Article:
Review: Sleeping Dogs
Sleeping Dogs is an open-world action game where you start at the base of a Triad gang and work your way up to the head of the organisation. Sounds all too familiar, right? Well, what happens when you throw in the fact that you're an undercover cop and that there's a lot more going on than your average thug-venture?
- Worth The Time?Most certainly
- Things LovedThe fast, fluid combat and exquisitely entertaining driving. You'll never get bored with great variety of missions and side activities. The city of Hong Kong feels alive and vibrant. Story keeps you interested while upgrades keep you motivated. Convincing voice acting sells the narrative. PC version.
- Things HatedMoney has very little use beyond gaining face. Visuals are a slight disappointment and texture/draw distance issues detract from overall presentation. Some mechanics, such as hacking security cameras, are tedious.
- RecommendationAnyone who's been looking for a good, entertaining opne-world experience complete with plenty of action and a solid story should definitely pick up Sleeping Dogs. I recommend it twice as highly if you're planning on pickng up a PC copy.
- Name: Sleeping Dogs
- Genre: Action
- Players: 1
- Multiplayer: None
- Platforms: PS3, Xbox 360, PC
- Developer: United Front Games
- Publisher: Square Enix
- Price: R515 (PS3, Xbox 360), R345 (PC)
- Reviewed On: PS3
Sleeping Dogs might be a title that popped onto the scene out of nowhere but like its protagonist, Wei Shen, the game has a deeper history although unlike the character it’s not all that interesting and hasn’t really affected the final product all too much. So let’s jump right in, skip the history lesson and talk about the game itself.
Sleeping Dogs is not trying to do anything genre bending or revolutionary, instead it takes the tried and trusted GTA formula and simply makes good on it. That said I believe it does lot of things better than GTA IV or many of its contemporaries for that matter in that there are plenty of things for you to do and you actually want to do all of them. GTA IV had a lot of things going on but did you really want to do all that many of those activities? Watching TV, being your cousin’s bitch and so on; it was a bit dull for my tastes and that’s something United Front Games understood when creating Sleeping Dogs – an open-world game should strive to keep you entertained from one end of the map to the other and the most effective way to do this is make the game and its activities fun. I had fun with many main missions, enjoyed doing a number of side quests and favours for people and sat with dilated pupils as I drove from one place to the next.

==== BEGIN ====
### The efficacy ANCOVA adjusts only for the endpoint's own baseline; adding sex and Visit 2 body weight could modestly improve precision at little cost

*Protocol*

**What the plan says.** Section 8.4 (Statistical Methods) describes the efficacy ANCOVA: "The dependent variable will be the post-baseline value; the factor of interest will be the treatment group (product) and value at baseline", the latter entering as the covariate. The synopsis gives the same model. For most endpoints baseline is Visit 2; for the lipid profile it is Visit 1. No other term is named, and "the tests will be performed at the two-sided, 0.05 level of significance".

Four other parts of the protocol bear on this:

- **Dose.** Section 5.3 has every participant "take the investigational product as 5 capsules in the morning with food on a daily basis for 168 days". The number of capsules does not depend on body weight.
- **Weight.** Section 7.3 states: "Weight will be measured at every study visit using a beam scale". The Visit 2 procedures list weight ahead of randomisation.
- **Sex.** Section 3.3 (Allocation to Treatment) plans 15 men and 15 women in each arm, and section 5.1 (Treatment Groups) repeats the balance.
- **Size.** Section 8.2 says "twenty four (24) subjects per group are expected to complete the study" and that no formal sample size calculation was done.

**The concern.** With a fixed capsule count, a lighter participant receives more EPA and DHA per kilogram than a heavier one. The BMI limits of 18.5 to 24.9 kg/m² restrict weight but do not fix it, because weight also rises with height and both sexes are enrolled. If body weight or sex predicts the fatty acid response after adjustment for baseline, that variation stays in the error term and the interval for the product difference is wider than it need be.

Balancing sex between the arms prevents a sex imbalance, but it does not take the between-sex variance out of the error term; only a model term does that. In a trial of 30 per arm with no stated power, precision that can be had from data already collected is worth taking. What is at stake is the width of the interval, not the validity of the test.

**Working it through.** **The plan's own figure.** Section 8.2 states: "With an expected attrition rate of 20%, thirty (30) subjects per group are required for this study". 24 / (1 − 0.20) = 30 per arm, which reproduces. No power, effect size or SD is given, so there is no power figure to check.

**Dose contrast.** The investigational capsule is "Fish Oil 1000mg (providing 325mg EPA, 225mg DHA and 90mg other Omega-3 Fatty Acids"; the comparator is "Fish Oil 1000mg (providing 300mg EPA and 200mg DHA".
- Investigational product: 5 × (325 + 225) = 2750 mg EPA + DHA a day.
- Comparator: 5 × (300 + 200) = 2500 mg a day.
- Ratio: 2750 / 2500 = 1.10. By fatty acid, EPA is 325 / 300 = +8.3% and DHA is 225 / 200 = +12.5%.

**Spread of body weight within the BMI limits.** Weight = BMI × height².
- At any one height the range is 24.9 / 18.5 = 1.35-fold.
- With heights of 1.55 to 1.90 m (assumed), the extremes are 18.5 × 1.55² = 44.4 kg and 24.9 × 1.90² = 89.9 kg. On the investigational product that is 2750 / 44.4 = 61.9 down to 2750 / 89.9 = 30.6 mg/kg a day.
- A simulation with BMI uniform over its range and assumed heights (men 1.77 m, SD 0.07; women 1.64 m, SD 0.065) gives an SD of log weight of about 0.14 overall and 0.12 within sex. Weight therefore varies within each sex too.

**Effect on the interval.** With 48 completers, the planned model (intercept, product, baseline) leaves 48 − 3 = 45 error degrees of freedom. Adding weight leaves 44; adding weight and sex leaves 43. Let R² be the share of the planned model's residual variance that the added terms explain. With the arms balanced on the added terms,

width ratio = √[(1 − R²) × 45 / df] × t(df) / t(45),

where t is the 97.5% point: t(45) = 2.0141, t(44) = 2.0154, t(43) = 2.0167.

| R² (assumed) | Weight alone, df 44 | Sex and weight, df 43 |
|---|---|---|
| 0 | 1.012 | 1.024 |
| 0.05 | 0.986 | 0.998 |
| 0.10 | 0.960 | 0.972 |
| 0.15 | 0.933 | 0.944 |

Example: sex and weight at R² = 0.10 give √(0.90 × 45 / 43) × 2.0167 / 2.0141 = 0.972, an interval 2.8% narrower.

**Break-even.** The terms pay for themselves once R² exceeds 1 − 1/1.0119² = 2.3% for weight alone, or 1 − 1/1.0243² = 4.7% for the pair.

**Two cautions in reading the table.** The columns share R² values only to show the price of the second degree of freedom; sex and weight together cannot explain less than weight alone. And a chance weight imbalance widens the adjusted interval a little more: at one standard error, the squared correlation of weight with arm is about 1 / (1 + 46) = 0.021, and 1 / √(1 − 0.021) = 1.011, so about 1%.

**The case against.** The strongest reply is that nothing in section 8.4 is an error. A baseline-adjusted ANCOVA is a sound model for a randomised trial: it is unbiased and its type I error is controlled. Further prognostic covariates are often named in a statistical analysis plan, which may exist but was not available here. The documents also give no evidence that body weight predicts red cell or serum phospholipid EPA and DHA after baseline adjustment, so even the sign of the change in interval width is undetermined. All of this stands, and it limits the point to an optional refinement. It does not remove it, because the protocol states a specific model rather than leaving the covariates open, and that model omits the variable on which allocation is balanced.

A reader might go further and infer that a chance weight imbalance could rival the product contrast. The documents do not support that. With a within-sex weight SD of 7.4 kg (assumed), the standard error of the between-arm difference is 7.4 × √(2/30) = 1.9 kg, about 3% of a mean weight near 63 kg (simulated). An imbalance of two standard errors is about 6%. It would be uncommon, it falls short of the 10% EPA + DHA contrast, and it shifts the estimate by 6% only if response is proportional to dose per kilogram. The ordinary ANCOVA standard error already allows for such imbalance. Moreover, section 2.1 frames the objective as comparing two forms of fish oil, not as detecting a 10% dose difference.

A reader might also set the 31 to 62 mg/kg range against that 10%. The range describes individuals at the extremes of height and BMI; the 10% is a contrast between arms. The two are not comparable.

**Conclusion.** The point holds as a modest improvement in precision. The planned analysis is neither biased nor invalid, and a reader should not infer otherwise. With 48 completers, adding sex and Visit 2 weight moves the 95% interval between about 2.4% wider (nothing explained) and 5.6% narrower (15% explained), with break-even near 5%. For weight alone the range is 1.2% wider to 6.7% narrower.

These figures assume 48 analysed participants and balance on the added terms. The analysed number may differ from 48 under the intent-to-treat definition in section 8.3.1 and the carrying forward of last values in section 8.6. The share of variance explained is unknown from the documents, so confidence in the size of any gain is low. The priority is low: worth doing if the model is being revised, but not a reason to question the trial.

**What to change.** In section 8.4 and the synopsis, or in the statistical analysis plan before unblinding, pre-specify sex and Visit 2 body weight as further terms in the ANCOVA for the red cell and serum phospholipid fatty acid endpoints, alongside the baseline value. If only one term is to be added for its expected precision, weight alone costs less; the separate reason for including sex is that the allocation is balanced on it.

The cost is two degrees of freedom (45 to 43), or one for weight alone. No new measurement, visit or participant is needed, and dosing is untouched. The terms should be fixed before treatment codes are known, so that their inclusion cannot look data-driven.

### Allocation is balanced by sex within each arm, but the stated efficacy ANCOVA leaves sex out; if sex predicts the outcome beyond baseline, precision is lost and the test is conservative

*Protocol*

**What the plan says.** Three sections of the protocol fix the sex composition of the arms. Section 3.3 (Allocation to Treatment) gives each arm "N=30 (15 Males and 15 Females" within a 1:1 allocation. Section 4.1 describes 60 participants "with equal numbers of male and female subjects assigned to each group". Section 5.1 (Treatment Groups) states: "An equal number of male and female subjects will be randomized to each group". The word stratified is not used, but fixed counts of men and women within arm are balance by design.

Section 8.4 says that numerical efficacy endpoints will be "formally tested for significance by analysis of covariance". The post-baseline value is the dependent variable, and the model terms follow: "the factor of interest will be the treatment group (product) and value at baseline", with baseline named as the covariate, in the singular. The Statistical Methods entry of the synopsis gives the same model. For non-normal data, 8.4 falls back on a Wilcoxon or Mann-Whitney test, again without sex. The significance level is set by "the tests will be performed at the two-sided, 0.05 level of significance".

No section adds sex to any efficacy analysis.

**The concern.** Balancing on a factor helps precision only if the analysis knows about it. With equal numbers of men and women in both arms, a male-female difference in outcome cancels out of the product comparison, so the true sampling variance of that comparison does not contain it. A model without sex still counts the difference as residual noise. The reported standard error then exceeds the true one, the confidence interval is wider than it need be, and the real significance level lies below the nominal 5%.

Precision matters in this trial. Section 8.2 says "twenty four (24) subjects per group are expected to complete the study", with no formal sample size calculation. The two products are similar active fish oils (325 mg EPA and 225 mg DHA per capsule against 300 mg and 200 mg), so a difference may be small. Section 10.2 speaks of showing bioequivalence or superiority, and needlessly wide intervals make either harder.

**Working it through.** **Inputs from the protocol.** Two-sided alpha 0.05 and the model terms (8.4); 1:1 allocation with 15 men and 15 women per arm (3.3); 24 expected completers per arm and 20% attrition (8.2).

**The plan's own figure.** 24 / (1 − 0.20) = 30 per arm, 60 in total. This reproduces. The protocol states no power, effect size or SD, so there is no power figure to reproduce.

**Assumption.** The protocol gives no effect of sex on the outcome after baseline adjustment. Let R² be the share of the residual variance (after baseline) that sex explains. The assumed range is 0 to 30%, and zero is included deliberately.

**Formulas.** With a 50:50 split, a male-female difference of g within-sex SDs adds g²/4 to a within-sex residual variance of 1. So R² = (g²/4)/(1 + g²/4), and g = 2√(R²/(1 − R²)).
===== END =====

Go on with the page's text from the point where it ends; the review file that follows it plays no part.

Perhaps we should backtrack for a minute here. Sleeping Dogs takes place in Hong Kong and puts you in the shoes of locally born San Francisco PD officer Wei Shen. Wei has been recruited by the Hong Kong PD’s undercover squad to help take down a Triad gang known as Sun On Yee. It’s slightly different from your typical sandbox gangster game in that Wei’s motives for moving up through the ranks of the gang are more complex than your average protagonist. It doesn’t help that he has personal childhood ties with some of these sordid individuals. Spoiler warning: this double life becomes a point of conflict for Wei. Despite some of the twists in the plot being telegraphed and the overall narrative amounting to little more than a cop drama plot we’ve all seen before, the story is good and has a slightly classic Hollywood feel to it. However, the ending does feel somewhat rushed. But overall it was certainly good enough to keep me interested.
What stands out though is the voice acting which is rather well done and the way characters slip between Cantonese and English adds a believable edge to the already convincing voice work. With a cast including names such as Emma Stone and Lucy Liu I can’t say I’m surprised. What does surprise me is that even people in the streets have curious conversations that you can’t help but eavesdrop sometimes.
It’s a pity the same can’t be said of the visuals. The game doesn’t look bad but it’s nothing special either and I reserve a special disdain for some of the textures employed in Sleeping Dogs. The draw distance is rather erratic too, sometimes being acceptable and other times you might see streets and buildings ahead of you but a car will suddenly appear out of thin air. Unless there’s a bonus mission at the end where Wei fends off inter-dimensional traffic jams, that doesn’t cut it with a game as big as Sleeping Dogs. Speaking to Azhar, it became evident that the PC version is visually superior and doesn’t suffer from these limitations quite so much and that me a bit sad given that I was sitting with a PS3 copy but on the other hand it filled me with admiration for UFG because they actually gave a damn about the PC version.